Australian Consulate – Dili, Memo 143/59, 14 July 1959, pp.1-2 (NAA: A1838, 3038/2/1 Part 1). Taylor, J.G., Indonesia’s Forgotten War, 1991, p.21 – “between 160 and 1,000”; Gunn, G., Timor Loro Sae 500 Years, 1999, p.260 – “between 500 and 1,000 killed”. 271 Brahmana, R., Buku 20 Tahun Timor Timur Membangun, Jakarta, 1996, pp.28-30 cites “hundreds”. Soekanto, Integrasi – Kebulatan Tekad Rakyat Timor Timur (Integration - The Determined Will of the People of East Timor), Yayasan Parakesit, Jakarta, 1976, p.75 states: “According to records, more than 10,000 people were slaughtered by the Portuguese colonialists”. See also Kamah, M.S., Seroja: pengalaman seorang wartawan di medan tempur Timor Timur, Eko’s, Palu (Sulawesi), 1997, p.25 that claims “makan korban 40,000 jiwa” (“the loss of 40,000 lives”) in the 1959 uprising. 272 “… o número de mortos calcula-se acima de quinhentos !” - Araújo, A. de (et al), Memorandum – Assunto: Sobre o acontecimento …, 21 April 1960, op.cit., p.5 – included in Annex D. 273 Rohi, P.A., “Timor-Portugis dari Masa-kemasa”, Kompas, Jakarta, 4 October 1974, p.V; and Rohi, P.A., Pemberontakan …, Mutiara 775, 1995, op.cit, p.15. 274 Herman, J., “Pejuang Timtim Akan Tuntut Portugal – Atas Pembantaian 2,000 Orang di Viqueque”, Jawa Pos, 16 November 1995, p.13. José Manuel Duarte claimed: “Portugal killed more than 2,000 citizens of Viqueque at the Bebui river”. Note however, Duarte’s previous claims of “about 500” and “545” – see the following footnote 272. 275 Sampaio, A., “Portugal Accused of Human Rights Violations”, Publico, Lisbon, 4 January 1996 – Duarte was speaking at a press conference in Dili in November 1992 when a member of the Indonesian East Timor (Timor Timur) provincial parliament (DPRD I) in Dili. Earlier, Duarte had cited “about 500” - Mali Mau, M., “Jose: Saya merasakan kejamnya Portugal”, Surya, Jakarta, 14 November 1992, p.13. 276 Conselho Nacional de Resistência Maubere (National Council of Maubere Resistance - CNRM), “Indonesia’s desperate attempt to revise East Timor history”, Media Release, 3 July 1995, p.1. 277 Amaral, F. X. do, “My Response to the Film ‘Death of a Nation: The Timor Conspiracy’ ”, London, 2 July 1994 – his public statement after attending a debate in London on 30 June 1994.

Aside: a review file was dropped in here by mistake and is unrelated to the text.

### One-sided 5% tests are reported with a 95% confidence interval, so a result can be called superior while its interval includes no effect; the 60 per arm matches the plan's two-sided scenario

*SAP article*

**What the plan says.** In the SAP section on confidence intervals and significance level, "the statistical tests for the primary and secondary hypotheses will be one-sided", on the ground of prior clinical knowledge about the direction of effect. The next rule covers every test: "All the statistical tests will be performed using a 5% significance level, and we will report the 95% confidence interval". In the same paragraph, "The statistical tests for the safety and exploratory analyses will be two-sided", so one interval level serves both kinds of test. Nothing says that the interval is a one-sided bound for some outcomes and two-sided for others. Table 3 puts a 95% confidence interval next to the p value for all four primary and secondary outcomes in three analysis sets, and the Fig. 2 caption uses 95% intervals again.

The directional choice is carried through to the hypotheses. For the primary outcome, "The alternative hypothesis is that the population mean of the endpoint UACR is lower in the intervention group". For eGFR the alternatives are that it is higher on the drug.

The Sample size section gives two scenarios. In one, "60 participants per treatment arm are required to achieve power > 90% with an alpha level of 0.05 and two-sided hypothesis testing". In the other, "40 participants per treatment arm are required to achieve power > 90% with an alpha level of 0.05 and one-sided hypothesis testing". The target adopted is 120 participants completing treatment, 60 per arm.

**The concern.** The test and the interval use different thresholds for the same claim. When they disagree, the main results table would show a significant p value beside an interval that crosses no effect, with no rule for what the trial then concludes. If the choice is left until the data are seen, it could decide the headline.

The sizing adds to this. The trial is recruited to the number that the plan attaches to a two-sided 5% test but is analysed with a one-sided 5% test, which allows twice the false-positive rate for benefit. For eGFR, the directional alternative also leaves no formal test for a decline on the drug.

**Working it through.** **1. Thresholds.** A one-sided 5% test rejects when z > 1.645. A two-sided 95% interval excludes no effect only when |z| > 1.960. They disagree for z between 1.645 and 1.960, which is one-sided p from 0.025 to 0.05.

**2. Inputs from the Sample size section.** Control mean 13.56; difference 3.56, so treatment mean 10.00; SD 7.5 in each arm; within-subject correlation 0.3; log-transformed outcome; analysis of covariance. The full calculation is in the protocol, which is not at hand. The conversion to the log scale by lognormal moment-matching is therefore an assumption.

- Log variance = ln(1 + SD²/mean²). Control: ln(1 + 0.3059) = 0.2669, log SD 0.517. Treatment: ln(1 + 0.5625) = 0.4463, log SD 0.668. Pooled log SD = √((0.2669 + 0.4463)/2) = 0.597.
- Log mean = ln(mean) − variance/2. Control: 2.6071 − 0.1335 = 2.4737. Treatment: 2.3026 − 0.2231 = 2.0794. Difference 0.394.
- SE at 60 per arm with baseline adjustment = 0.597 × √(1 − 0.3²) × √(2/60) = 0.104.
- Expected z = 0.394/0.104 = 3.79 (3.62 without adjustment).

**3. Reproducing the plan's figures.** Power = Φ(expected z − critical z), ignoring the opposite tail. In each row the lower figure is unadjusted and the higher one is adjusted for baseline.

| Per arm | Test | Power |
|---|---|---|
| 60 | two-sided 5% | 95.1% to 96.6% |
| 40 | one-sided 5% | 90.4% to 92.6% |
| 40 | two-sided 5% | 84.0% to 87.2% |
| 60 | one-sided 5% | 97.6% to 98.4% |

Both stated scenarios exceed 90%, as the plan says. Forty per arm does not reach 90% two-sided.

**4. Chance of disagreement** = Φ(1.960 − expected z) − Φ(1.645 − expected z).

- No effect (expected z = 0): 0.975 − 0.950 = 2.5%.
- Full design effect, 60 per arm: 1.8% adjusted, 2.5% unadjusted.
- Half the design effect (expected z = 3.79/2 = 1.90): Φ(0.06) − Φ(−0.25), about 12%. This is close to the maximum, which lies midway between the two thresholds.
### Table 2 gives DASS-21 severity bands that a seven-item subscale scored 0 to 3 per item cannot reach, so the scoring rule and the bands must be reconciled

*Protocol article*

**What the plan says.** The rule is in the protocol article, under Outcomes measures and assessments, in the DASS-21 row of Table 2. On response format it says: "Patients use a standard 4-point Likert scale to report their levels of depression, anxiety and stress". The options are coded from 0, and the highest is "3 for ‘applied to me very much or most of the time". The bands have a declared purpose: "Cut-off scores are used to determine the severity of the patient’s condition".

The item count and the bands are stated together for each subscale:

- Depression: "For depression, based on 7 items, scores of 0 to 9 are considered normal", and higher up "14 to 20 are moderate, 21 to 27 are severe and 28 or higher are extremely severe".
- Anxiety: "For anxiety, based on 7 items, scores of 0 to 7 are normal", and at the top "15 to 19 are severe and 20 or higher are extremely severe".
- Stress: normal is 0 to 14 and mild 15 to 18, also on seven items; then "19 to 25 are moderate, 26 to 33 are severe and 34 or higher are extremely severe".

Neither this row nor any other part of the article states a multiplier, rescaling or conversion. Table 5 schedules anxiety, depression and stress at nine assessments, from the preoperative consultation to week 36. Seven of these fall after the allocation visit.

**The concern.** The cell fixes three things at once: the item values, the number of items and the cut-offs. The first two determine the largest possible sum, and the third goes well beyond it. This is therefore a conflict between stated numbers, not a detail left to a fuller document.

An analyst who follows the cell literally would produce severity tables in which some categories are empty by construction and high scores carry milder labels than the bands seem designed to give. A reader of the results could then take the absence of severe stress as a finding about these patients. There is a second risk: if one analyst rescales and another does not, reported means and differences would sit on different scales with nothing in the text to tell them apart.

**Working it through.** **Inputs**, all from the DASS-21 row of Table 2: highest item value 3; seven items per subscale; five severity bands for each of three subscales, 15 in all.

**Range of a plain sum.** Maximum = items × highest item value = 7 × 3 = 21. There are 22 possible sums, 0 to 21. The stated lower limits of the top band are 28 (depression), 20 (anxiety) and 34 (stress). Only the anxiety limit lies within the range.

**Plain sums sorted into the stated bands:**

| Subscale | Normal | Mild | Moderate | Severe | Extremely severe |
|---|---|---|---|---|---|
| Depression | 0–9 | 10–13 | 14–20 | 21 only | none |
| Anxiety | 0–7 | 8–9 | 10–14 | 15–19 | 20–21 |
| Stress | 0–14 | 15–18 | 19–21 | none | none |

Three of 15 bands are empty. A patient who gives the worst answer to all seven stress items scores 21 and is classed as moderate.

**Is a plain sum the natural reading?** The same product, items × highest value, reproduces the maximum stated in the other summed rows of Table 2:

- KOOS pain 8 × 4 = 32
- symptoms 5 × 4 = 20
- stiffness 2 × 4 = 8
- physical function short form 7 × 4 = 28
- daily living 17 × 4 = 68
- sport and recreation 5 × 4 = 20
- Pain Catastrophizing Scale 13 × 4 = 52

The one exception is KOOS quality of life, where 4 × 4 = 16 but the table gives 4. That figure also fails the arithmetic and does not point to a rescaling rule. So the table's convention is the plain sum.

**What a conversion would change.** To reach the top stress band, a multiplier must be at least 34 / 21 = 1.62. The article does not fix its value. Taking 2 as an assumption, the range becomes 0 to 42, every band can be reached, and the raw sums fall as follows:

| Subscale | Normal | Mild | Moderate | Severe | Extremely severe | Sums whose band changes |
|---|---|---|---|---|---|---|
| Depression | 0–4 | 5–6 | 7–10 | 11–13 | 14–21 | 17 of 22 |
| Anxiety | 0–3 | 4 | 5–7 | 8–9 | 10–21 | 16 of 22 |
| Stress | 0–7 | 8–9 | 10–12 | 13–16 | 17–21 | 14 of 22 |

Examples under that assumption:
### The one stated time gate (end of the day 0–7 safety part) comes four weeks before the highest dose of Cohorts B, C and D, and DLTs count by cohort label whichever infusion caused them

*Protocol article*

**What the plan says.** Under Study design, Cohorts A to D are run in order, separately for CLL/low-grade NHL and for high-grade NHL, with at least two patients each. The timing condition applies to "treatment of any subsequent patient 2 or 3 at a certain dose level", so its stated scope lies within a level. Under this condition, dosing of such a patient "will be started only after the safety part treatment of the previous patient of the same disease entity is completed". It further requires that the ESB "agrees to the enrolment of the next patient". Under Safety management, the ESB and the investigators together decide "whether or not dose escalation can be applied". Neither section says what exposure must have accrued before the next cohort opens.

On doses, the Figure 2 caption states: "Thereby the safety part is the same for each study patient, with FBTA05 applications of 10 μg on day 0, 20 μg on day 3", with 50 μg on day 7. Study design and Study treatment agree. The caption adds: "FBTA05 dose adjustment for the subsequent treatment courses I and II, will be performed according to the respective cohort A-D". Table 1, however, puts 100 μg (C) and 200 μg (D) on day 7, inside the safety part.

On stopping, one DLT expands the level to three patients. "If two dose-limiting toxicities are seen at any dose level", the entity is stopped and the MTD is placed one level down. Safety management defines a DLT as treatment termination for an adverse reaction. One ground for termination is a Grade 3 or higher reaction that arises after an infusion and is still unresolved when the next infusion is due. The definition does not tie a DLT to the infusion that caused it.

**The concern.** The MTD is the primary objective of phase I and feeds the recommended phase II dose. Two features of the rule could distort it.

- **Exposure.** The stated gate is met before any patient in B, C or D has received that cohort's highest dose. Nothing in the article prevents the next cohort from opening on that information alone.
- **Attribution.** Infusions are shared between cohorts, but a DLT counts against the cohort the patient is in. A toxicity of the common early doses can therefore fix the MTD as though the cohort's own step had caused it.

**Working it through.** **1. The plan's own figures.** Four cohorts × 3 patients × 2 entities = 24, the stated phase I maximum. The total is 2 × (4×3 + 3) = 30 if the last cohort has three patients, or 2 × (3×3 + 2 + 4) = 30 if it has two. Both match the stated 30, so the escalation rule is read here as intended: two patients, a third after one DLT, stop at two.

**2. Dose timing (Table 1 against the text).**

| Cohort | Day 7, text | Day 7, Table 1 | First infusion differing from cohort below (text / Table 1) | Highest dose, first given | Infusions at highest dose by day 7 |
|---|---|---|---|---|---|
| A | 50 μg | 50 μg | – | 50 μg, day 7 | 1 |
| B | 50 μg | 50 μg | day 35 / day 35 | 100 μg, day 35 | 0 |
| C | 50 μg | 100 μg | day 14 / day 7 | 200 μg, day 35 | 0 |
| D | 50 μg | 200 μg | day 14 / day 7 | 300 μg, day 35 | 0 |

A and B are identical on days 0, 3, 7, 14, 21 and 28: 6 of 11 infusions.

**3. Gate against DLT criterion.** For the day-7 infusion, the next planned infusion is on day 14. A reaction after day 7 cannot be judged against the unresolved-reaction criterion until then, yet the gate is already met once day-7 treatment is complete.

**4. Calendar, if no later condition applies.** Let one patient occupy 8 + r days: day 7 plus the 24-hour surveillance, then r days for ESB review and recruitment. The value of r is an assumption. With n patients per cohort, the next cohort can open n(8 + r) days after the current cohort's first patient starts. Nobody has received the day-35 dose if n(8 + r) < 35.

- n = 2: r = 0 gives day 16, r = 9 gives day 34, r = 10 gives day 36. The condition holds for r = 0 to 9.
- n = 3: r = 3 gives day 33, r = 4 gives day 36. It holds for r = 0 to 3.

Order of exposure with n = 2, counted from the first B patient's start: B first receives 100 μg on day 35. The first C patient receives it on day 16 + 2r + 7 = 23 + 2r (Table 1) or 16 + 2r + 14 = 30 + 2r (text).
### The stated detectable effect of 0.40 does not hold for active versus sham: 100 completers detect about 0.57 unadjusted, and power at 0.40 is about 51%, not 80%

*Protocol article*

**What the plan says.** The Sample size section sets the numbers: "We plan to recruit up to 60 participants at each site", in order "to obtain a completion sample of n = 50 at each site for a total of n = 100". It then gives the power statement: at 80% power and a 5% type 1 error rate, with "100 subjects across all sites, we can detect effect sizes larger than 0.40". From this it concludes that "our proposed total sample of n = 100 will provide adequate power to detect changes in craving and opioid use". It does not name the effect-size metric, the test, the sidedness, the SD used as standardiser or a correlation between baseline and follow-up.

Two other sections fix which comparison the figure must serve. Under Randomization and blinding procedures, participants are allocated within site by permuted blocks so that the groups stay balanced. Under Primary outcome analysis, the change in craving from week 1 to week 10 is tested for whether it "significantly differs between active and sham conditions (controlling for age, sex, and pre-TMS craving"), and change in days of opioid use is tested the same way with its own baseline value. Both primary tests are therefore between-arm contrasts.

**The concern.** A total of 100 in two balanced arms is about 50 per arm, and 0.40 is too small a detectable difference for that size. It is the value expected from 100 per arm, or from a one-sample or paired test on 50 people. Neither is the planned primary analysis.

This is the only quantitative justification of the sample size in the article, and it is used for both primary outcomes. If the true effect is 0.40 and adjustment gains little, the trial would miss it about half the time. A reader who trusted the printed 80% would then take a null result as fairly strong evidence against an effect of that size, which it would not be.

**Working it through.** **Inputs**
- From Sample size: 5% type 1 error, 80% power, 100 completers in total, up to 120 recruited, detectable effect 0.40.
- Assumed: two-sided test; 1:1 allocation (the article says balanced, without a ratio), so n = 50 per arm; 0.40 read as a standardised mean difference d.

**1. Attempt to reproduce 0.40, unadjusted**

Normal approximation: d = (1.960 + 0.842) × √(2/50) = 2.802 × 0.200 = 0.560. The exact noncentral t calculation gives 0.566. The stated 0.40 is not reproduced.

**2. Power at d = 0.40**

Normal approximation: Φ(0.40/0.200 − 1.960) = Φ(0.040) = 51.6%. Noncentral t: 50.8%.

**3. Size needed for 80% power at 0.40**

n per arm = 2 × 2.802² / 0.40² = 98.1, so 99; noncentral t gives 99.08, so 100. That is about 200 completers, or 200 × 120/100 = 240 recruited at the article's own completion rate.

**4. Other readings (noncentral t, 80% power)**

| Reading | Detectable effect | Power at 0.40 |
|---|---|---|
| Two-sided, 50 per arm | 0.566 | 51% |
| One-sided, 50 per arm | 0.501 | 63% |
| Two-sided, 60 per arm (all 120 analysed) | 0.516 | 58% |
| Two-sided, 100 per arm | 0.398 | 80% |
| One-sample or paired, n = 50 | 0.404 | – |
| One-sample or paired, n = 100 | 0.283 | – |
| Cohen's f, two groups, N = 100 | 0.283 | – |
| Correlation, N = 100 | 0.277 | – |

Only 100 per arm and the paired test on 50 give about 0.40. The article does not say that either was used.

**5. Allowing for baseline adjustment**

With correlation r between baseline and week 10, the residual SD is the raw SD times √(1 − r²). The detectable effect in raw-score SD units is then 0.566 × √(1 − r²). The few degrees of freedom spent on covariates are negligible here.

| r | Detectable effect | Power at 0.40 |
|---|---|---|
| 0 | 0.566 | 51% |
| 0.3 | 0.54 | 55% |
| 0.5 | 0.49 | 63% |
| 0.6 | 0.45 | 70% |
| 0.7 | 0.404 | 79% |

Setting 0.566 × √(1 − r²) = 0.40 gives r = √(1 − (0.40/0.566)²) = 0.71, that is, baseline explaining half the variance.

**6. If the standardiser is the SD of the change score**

55 Rebellion and contends that, due to his pro-rebel sympathies, he was not appointed a Catholic priest by the Portuguese authorities on his return to Timor in 1963.278 A large number of Timorese were arrested, together with 13 of the 14 Indonesian asilados reportedly involved – Jobert Moniaga had apparently been killed in Uatolari on 11 June as noted earlier. Most of the Timorese detained appear to have been minor civil servants and workers in Dili – as well as three Timorese staff of the Indonesian Consulate, including the Consul’s “right-hand man” and also his driver.279 The Australian Consul reported on “wholesale arrests on little or no evidence and great emphasis on the extortion of ‘confessions’ by torture.”280 Many of the prisoners were initially held in the Portuguese armoury in Dili and, following interrogation, were imprisoned aboard the unseaworthy coastal freighter, N/M Dom Aleixo, in Dili harbour.

((Photograph of N/M Dom Aleixo not included)) Conditions aboard the vessel were very poor – with the prisoners sleeping on the floor without blankets.281 Governor Barata noted that “despite the cool season”, the heat aboard the Dom Aleixo was “unbearable.” He “considered it urgent to remove these men from the Province - despite the human cost of separating them from their families, as to keep them in those conditions was intolerable.”282 According to José Manuel Duarte, a number of the captured Timorese rebels were also imprisoned on the island of Ataúro for three years – and some in Baucau for two years.283 An “Islamic account” lists members of Portuguese Timor’s Islamic community imprisoned for four-six months in Dili, Liquiça, Batugade and Ataúro.284
278